By Marielle Mohs

MINNEAPOLIS (WCCO) —  Community members rallied around the first Black-owned pizzeria in Minneapolis after a fire closed them down.

On October 2nd, surrounded by a crowd of support, St. Paul natives, Adam Kado and Hosie Thurmond, celebrated the grand opening of their new venture – a walk up, New York-style, sell by the slice pizzeria, called Slice.

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It is the first Black-owned pizzeria in Minneapolis and sits on a slice of land between Hennepin and Central avenue in the heart of Northeast.

Only two weeks after their grand opening, a fire started along the side of their building around 9 a.m. on Oct. 19, causing more than $11,000 in damages.

“I’m blown away,” said Kado, “Just imagine something you work so hard for, you show up and it’s scorched.”

The fire burned a hole in the side of their building and damaged their outside refrigerator, forcing them to close down for a month.

However, the owners say this was the least of their worries.

“More so, the employees and everyone else that was out of work and lost revenue. It was probably the most problematic thing I would say about it all,” said Kado.

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Almost immediately after the fire, this small business got a big boost. Several friends and strangers reached out asking how they could help and wanting to donate.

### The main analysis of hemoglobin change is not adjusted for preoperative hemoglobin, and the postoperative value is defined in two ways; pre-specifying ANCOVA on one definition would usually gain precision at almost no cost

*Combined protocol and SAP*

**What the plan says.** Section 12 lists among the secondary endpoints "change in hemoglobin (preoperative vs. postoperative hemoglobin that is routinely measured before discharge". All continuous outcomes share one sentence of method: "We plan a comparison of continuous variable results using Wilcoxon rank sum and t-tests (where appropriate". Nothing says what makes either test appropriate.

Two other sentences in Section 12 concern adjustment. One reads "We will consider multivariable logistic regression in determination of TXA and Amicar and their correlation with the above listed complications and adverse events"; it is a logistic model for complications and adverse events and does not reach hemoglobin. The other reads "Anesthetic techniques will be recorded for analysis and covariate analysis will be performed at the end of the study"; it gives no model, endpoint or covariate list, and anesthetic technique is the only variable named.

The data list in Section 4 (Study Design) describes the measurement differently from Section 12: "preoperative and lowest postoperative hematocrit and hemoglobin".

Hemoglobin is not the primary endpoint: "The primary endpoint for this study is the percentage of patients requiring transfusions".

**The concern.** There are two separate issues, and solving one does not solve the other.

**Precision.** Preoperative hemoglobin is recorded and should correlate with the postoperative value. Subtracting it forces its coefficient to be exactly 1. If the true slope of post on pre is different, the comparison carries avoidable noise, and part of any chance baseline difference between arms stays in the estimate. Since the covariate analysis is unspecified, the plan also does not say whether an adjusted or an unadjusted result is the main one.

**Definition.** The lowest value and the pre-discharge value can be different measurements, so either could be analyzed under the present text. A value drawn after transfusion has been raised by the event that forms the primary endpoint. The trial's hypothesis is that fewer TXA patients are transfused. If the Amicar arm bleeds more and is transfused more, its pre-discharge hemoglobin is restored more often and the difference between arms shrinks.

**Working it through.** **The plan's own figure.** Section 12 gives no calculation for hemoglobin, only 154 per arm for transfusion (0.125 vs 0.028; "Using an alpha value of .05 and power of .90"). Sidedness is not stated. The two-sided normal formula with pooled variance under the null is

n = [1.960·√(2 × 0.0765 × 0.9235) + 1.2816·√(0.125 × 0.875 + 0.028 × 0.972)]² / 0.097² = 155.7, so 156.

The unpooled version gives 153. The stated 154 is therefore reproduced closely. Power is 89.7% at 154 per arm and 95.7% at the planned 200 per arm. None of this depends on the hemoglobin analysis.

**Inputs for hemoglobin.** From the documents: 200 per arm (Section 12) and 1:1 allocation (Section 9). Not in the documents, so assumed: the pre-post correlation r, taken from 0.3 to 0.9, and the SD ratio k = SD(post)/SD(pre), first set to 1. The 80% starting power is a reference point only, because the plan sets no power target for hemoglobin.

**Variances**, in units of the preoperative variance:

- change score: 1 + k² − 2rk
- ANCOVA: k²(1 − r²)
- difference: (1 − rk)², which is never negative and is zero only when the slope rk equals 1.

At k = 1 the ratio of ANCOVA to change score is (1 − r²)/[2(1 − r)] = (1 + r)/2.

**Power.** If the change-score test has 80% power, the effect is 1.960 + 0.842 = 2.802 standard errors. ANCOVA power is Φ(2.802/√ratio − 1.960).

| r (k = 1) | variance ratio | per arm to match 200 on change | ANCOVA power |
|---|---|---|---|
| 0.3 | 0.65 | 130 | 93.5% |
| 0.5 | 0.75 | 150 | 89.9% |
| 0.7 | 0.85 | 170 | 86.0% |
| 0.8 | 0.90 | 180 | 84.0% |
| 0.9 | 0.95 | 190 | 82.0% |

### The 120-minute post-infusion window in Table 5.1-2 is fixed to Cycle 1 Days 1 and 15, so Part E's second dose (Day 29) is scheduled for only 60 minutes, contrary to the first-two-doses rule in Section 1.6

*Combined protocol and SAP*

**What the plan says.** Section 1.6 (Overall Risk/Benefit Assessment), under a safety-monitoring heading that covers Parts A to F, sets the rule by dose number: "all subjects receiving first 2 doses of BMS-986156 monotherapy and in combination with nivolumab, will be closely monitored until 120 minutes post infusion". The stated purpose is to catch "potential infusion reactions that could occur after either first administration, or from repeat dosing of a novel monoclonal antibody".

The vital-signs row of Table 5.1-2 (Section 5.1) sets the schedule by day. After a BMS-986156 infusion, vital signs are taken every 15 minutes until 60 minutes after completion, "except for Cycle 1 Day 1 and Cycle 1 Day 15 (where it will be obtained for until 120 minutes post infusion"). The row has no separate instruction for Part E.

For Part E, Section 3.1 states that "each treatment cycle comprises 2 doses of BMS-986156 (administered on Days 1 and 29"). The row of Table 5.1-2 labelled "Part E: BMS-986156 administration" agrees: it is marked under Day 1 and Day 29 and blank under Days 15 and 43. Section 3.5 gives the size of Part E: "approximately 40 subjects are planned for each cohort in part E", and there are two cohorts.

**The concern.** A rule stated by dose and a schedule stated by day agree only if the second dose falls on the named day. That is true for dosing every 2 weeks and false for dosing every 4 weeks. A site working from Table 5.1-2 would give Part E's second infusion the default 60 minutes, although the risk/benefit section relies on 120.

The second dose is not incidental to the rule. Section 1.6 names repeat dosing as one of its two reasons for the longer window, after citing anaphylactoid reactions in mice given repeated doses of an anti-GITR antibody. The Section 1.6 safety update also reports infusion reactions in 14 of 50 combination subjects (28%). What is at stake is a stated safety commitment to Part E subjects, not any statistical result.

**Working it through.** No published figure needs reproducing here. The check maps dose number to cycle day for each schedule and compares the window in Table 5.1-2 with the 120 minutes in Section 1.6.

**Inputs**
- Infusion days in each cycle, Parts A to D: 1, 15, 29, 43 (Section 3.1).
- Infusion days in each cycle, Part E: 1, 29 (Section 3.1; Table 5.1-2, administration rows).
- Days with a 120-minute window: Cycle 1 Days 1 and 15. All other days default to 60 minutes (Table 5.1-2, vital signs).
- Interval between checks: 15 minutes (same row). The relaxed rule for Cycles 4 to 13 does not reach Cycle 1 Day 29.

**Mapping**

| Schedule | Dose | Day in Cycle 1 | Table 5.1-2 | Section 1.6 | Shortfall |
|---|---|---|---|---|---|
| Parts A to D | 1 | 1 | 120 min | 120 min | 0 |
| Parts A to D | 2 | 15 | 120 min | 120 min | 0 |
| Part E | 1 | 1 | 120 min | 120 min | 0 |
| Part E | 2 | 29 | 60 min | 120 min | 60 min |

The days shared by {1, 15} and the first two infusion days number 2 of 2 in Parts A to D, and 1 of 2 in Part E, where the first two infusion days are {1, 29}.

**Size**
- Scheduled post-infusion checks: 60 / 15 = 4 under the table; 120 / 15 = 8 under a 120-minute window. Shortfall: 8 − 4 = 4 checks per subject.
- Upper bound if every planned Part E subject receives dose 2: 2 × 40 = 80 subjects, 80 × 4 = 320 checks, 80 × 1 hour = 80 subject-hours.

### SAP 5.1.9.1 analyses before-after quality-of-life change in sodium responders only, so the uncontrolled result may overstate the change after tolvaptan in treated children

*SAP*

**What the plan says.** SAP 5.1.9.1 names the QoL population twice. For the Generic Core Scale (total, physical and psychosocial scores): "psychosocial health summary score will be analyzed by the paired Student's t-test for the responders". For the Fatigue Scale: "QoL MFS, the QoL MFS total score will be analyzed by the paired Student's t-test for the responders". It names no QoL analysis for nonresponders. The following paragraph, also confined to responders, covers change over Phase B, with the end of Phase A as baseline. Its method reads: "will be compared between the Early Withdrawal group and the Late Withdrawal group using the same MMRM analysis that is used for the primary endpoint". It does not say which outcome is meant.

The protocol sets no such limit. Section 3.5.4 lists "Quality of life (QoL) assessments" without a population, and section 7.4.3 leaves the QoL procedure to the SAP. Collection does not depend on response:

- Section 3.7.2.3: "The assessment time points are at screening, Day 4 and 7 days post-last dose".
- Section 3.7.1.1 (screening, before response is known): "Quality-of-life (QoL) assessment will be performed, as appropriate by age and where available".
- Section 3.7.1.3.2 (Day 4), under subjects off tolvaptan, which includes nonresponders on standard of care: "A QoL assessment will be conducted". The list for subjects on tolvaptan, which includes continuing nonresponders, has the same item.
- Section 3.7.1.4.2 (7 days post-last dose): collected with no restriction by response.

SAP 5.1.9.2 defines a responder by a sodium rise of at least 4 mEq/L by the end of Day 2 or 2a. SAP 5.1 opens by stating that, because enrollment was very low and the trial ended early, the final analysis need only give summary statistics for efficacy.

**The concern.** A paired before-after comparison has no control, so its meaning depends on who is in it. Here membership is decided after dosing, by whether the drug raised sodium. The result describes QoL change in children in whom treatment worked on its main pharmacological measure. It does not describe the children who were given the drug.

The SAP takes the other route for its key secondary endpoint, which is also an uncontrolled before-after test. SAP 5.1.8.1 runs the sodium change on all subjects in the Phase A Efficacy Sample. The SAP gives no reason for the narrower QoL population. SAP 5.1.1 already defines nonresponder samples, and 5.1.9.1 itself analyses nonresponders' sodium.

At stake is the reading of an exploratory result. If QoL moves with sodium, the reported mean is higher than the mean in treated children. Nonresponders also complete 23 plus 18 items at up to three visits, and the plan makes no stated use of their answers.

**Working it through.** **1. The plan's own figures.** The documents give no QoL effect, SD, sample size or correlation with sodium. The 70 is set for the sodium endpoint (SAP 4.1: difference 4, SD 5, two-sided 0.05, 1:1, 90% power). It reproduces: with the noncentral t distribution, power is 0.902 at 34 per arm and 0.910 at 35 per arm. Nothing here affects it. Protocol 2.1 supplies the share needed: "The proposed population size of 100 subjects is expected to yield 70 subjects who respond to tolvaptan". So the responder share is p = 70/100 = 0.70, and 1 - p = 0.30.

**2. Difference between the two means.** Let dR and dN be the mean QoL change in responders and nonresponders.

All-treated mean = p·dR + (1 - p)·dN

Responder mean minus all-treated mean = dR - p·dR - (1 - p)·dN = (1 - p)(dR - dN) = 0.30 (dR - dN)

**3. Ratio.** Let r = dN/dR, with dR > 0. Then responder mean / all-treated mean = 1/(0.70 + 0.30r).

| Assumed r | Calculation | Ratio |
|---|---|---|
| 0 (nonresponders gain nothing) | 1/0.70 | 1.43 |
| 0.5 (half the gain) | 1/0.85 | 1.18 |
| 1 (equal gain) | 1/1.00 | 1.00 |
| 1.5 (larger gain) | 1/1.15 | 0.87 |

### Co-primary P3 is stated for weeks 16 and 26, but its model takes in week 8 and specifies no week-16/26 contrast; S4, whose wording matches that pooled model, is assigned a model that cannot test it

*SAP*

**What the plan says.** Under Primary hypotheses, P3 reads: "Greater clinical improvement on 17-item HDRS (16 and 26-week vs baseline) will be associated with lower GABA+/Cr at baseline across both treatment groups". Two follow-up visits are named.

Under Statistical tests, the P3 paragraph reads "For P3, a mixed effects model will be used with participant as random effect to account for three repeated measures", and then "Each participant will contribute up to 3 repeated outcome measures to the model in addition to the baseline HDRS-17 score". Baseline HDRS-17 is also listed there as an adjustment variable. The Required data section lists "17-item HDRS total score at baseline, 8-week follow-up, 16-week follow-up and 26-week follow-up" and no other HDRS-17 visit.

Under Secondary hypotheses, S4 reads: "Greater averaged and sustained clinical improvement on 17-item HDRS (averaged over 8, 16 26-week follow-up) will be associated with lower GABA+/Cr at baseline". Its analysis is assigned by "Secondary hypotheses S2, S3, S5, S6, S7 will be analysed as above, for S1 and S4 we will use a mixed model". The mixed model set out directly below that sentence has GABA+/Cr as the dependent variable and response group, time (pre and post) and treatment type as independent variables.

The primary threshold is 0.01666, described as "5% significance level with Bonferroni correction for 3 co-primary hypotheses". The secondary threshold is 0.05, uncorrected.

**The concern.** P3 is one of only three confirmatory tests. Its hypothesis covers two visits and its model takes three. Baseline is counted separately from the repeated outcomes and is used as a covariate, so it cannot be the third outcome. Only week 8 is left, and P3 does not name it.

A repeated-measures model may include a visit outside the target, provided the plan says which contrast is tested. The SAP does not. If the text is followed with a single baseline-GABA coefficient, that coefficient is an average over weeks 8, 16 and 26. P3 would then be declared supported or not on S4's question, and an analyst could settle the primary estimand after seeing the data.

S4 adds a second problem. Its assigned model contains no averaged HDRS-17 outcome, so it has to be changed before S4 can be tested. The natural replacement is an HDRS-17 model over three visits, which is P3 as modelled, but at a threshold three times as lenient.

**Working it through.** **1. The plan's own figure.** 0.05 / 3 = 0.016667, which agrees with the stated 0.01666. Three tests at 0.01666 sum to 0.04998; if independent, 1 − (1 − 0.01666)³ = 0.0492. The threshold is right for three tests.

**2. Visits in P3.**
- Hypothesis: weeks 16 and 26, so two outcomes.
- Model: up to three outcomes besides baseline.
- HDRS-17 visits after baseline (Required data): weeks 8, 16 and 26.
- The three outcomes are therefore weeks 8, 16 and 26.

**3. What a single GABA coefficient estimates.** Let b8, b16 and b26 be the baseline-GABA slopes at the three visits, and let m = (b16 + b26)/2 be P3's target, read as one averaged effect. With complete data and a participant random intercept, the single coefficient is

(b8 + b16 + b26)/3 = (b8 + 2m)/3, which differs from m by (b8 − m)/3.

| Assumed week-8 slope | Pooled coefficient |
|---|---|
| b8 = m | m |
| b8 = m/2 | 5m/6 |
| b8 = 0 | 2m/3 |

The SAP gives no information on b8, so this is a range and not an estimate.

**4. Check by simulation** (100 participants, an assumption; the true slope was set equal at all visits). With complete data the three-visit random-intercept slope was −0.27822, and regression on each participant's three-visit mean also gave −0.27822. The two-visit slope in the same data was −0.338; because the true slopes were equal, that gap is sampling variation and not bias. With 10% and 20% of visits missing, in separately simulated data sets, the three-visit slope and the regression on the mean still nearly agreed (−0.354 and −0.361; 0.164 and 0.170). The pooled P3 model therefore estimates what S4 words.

“We put up a GoFundMe for $25,000 and it got filled within like 4 days,” said Thurmond, “that really fed our fires and that really showed that we have the community’s support, and however that happened as far as the fire, it’s very much an outlier to what the community feels about us.”

Since $25,000 is more than double the cost of the damages from the fire, Kado and Thurmond used some of the extra money to pay their employees who were temporarily laid off during the shutdown.

The rest of the money is going towards renovating the outside plaza for summer 2022, when they expect to have peak foot traffic for their walk-up business. The rendering includes having permanent benches and tables outside.

“We kind of see it as a melting spot of the Northeast for people to come and eat pizza, but also to have a community space where people can connect,” said Thurmond.

These entrepreneurs were inspired to give back to the community that gave so much to them.

Slice has their re-opening on Saturday, Nov. 6 at 12 p.m. They have 300 slices to sell and will stay open until 10 p.m.  or until supplies last.

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Marielle Mohs